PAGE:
New Mexico fights to escape powerful grip of big oil and gas

New Mexico seeks to become an economy less reliant on oil and gas, but the extractive industries continue to exert their might on the state and its people

New Mexico fights to escape powerful grip of big oil and gas
Once a mining town, Carlsbad, N.M. , has seen a boom in oil and gas extraction, although the pandemic and a related decline in demand for oil over the last year hit workers hard. (Paul Ratje / AFP / Getty Images)

Published in the Guardian, New Mexico Political Report

Antoinette Sedillo Lopez quickly learned the harsh reality of New Mexico politics after she was appointed to fill an empty seat in the state Senate two years ago.

One of the first bills she pushed sought a four-year pause on new fracking permits on state lands, taking that time to study the environmental, health and safety impacts of the controversial oil and gas drilling technique.

Sedillo Lopez believed it was a sensible piece of legislation, one that was tempered and looked out for New Mexicans. But almost right away, the bill died, never getting out of committee. The same thing happened to a similar measure she pushed earlier this year, with support from dozens of environmental and Indigenous organizations. A fellow Democrat, state Sen. Joseph Cervantes, declined to schedule the bill for a hearing.

The bill was always a long shot — no major oil and gas state has ever banned fracking. Only Vermont, Washington, Maryland and New York have. Yet Sedillo Lopez was startled by the vicious response to her proposal, including from pro-drilling critics who mischaracterized it as an outright fracking ban, rather than a pause. “There was a lot of gaslighting,” she said.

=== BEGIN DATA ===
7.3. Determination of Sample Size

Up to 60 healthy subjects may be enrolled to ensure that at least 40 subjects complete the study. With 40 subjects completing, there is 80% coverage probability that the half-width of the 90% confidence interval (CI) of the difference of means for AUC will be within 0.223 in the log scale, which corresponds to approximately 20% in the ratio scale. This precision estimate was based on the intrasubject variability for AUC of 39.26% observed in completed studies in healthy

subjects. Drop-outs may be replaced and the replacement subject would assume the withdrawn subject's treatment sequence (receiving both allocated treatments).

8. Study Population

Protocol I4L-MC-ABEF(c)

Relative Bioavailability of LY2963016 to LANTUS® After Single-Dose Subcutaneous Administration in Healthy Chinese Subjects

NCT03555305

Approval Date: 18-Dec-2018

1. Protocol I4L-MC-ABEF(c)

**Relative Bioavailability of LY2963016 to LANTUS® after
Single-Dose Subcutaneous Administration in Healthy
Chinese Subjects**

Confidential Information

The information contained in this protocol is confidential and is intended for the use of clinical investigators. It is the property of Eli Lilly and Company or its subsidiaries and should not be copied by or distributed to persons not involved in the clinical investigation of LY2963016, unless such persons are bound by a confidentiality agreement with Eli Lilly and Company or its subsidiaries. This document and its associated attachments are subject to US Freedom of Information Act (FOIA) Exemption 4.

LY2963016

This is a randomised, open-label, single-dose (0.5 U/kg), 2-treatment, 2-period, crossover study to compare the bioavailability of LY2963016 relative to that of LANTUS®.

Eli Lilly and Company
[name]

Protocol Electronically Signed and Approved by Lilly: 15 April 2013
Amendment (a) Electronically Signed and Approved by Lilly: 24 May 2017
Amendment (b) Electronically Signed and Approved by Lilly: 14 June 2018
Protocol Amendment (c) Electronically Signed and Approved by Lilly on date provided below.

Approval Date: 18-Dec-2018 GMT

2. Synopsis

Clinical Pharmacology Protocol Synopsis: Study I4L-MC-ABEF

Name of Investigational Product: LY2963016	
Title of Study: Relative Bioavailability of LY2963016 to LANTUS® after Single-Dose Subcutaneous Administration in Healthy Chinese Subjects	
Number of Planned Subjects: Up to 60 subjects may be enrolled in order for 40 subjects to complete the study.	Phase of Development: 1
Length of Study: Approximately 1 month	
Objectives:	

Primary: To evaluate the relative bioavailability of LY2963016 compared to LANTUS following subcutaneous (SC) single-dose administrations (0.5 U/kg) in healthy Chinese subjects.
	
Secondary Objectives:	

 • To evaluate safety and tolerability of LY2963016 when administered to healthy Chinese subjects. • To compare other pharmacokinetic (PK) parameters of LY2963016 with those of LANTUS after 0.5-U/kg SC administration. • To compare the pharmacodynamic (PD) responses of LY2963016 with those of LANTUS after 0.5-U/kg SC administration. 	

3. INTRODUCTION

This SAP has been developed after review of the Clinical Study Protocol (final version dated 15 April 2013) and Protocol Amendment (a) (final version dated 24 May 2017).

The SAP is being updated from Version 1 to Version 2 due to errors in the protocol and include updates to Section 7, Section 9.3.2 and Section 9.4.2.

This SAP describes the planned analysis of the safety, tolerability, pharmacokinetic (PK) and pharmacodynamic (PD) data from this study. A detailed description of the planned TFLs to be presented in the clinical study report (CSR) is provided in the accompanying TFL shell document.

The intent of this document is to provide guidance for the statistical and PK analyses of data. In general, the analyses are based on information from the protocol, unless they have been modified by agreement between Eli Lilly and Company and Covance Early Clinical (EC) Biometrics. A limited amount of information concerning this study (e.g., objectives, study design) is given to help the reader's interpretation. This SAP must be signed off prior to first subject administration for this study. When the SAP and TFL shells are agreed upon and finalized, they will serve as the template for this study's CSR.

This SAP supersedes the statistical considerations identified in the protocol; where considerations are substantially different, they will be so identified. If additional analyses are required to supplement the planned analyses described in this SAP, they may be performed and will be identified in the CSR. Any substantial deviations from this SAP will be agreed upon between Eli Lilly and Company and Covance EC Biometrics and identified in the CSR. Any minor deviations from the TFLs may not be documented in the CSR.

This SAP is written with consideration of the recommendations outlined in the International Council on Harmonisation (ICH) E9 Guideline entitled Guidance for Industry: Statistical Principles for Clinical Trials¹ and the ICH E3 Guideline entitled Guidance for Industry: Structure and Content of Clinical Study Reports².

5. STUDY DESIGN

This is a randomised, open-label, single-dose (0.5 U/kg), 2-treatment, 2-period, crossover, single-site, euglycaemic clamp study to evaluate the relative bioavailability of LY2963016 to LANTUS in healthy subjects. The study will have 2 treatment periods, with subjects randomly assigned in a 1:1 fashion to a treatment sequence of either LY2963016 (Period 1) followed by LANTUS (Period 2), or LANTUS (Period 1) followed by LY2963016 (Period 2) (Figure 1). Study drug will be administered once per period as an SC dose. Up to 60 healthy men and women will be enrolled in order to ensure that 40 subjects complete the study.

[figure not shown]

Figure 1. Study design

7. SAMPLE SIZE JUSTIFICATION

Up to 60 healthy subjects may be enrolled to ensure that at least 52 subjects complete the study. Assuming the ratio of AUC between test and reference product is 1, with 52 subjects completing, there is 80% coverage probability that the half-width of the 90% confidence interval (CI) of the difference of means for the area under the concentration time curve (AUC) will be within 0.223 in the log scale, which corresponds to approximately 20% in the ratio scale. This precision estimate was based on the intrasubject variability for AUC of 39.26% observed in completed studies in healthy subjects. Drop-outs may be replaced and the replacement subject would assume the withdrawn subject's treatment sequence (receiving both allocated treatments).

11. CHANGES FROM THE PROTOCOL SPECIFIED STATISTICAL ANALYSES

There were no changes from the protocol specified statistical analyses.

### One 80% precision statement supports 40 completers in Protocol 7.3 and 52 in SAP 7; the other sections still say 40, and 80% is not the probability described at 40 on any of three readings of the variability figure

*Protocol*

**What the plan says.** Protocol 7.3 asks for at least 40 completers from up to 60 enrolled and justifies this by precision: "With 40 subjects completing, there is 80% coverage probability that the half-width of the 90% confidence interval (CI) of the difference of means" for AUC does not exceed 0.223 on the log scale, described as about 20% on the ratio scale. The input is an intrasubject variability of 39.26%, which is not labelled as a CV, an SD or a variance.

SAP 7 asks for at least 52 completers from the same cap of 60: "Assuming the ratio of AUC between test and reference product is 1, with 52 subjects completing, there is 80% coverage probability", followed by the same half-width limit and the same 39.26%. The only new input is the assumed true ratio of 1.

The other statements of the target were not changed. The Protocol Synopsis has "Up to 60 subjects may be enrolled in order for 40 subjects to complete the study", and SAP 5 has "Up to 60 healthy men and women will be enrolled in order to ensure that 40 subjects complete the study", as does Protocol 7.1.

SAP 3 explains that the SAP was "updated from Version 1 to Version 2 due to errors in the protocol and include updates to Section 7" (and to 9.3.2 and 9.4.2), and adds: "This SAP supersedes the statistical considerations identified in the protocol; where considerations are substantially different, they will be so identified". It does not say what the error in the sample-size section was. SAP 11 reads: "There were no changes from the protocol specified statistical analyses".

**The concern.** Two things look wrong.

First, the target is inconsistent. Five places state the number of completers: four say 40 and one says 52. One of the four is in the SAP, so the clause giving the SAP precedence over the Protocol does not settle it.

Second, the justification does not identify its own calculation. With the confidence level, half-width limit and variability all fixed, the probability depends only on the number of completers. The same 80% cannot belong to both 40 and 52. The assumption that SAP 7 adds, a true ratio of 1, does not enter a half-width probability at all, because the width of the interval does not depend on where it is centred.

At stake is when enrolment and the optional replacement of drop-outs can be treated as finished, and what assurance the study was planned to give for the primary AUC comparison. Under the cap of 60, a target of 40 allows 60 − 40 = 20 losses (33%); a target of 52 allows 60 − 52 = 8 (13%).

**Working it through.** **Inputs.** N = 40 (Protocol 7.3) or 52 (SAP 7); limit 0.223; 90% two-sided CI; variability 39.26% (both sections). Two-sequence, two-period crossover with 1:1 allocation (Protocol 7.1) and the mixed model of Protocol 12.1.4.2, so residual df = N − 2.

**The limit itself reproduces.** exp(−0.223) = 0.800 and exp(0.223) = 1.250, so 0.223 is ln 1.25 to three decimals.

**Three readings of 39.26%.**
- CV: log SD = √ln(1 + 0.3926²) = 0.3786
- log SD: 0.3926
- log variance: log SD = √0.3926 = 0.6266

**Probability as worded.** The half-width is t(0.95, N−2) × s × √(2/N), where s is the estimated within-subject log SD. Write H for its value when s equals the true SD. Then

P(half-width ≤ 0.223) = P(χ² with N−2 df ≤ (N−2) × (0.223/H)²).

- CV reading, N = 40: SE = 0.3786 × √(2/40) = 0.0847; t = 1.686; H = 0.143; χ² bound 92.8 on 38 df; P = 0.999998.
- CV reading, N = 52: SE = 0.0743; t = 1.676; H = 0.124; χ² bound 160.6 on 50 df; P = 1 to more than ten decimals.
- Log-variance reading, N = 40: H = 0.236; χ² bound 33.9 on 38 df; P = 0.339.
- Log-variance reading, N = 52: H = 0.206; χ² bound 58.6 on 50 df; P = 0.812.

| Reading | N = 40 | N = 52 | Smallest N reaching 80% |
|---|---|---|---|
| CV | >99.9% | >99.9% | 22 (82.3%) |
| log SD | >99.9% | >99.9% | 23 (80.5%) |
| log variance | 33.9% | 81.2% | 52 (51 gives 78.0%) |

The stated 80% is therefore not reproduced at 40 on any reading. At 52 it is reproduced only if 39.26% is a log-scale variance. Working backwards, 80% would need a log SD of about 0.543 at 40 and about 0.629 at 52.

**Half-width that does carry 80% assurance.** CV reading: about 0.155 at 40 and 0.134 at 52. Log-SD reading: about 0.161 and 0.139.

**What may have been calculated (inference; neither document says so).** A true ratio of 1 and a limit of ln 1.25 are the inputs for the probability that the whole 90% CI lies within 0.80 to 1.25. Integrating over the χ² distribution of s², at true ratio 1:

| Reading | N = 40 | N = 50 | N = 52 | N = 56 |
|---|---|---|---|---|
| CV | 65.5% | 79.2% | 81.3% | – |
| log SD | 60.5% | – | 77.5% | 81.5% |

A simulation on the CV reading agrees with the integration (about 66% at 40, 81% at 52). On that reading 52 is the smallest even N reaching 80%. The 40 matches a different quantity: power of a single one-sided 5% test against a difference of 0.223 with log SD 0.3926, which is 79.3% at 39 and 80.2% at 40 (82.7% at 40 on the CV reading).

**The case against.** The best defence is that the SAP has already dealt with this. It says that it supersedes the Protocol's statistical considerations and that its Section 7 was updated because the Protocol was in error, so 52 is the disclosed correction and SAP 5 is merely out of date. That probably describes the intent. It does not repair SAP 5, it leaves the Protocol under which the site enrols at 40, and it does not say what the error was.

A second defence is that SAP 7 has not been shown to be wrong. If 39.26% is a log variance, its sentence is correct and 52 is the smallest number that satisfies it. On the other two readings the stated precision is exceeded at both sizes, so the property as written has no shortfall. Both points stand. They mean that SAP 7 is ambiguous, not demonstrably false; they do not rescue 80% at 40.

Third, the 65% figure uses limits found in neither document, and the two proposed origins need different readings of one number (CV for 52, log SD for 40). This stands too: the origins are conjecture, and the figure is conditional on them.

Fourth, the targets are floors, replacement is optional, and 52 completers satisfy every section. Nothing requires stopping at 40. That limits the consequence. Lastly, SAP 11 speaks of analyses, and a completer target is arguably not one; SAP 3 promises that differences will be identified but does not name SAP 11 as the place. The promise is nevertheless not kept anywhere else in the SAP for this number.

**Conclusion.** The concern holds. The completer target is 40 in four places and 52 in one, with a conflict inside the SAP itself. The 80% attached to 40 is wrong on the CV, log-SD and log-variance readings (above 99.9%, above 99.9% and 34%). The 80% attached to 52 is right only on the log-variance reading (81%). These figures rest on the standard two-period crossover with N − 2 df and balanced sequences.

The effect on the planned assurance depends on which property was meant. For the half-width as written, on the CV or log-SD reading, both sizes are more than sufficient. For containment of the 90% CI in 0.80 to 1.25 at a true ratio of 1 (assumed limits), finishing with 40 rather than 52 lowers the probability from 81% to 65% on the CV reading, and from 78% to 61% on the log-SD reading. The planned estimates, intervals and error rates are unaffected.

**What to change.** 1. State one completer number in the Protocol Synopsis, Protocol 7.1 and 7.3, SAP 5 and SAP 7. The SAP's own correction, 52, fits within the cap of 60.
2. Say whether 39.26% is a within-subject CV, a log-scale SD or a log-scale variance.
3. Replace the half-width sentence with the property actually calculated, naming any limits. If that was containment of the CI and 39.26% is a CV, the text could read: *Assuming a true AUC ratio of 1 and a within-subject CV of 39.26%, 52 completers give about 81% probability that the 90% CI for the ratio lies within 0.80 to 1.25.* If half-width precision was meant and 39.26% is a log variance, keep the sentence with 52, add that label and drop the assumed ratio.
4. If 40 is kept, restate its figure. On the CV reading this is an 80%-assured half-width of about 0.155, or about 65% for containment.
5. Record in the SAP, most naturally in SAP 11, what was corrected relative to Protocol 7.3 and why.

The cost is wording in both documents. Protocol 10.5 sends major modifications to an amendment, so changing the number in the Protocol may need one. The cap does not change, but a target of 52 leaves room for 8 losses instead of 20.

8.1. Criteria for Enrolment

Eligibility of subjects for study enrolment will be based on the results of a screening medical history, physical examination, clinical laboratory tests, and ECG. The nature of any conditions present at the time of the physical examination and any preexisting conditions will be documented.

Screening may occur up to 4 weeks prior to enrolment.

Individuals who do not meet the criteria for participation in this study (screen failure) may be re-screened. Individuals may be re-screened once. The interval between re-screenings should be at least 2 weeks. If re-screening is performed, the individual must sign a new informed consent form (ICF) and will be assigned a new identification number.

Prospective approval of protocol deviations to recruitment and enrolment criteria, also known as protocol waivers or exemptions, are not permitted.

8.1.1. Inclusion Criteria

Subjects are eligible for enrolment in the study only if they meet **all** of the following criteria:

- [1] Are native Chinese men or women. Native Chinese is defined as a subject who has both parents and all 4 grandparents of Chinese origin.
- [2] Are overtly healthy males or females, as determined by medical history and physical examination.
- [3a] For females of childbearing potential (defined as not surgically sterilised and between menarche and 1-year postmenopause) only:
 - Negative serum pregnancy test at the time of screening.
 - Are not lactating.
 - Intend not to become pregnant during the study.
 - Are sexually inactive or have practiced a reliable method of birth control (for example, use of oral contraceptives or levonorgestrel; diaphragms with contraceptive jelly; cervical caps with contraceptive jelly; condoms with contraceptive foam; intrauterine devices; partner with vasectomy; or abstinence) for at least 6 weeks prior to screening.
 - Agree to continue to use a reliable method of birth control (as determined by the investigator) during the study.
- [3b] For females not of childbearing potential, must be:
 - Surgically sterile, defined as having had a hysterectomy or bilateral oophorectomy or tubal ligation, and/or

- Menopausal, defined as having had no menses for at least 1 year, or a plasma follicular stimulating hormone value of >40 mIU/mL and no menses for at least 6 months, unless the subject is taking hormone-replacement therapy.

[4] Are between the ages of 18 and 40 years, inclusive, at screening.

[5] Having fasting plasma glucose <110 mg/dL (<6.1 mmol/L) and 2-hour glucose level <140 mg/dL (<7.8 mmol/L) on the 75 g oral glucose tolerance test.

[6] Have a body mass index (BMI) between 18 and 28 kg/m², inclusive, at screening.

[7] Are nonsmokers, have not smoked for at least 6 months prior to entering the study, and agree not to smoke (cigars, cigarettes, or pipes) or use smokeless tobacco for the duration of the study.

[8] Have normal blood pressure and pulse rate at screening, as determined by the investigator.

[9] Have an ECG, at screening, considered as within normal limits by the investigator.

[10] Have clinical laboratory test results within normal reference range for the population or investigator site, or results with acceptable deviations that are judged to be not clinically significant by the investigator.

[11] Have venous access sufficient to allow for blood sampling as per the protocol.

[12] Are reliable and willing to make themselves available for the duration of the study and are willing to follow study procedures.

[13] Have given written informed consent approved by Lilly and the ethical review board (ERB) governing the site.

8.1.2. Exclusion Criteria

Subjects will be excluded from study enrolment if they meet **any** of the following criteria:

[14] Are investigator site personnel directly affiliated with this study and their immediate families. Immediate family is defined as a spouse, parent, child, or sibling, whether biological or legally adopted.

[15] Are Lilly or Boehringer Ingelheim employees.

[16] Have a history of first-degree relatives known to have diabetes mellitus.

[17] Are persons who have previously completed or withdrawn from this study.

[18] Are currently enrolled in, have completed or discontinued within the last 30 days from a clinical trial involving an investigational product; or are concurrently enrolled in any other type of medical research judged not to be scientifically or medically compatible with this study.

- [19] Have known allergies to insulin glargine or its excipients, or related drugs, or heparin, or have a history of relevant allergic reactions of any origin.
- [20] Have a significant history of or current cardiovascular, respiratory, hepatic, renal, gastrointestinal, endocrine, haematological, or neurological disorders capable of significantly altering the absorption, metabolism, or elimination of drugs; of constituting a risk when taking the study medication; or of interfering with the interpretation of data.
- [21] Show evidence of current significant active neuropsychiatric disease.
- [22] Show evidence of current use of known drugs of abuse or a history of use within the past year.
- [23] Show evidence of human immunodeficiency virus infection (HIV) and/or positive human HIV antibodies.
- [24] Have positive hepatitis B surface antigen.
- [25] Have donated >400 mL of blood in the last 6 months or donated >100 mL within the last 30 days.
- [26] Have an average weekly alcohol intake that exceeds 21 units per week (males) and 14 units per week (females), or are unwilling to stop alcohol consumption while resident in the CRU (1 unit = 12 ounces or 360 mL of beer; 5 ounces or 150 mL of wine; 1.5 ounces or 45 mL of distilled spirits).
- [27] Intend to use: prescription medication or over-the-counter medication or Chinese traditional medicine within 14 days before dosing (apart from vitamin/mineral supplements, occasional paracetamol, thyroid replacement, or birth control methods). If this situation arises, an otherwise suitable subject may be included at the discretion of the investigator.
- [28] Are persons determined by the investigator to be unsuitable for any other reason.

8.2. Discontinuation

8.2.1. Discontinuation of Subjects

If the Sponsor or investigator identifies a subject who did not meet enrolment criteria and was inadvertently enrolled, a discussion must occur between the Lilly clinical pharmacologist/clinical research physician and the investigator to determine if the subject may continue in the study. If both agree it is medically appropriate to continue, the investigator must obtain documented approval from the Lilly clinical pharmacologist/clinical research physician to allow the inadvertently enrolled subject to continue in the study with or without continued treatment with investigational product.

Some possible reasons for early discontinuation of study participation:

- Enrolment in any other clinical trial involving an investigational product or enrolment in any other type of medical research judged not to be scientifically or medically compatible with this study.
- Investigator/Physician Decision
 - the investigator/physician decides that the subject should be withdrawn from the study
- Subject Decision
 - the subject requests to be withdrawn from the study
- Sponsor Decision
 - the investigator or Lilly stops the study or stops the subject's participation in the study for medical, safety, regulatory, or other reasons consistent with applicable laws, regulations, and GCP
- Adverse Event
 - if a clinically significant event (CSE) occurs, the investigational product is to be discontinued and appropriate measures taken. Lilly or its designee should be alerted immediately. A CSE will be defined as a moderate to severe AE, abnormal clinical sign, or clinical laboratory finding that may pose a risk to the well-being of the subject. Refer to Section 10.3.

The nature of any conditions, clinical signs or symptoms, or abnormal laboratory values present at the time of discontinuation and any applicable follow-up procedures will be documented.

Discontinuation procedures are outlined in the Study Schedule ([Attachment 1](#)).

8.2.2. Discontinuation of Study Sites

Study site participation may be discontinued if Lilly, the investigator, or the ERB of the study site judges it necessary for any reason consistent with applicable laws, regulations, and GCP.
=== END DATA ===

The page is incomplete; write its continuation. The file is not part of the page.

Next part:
For the last decade, the oil and gas industry’s influence has only grown in New Mexico, one of the top oil and gas producers in the United States. The sector has promised good-paying jobs and economic growth, all while consistently damaging the environment and burdening minority communities with pollution. It has managed to maintain this stranglehold by staying intricately involved in state politics, according to campaign donation data, as well as documents reported here for the first time.

Sedillo Lopez said she knew before she took office that the oil and gas industry, like any other, would exert pressure where possible through campaign donations. But up close, the scale of the industry’s reach shook her: many New Mexico politicians from both major parties, including Cervantes, take huge campaign donations from fossil fuel interests.

“I didn’t know how dominant they were,” Sedillo Lopez said.

All told, oil and gas companies gave over $3.2 million to New Mexico politicians from both major parties in 2020, according to a report from New Mexico Ethics Watch. Cervantes received nearly 17% of his 2020 campaign contributions from the oil and gas industry, totaling over $27,000. He didn’t respond to multiple requests for comment on this story and was also silent after being accused of obstructing environmental legislation earlier this year.

The industry’s reach stretches beyond campaign donations. Its power led to the demise of a bill that would have outlawed spills of produced water, a toxic byproduct of oil and gas drilling. In committee where the measure died, Cervantes blocked public comment on the measure but did give fossil fuel lobbyists a chance to explain why they opposed it, according to the New Mexico Political Report.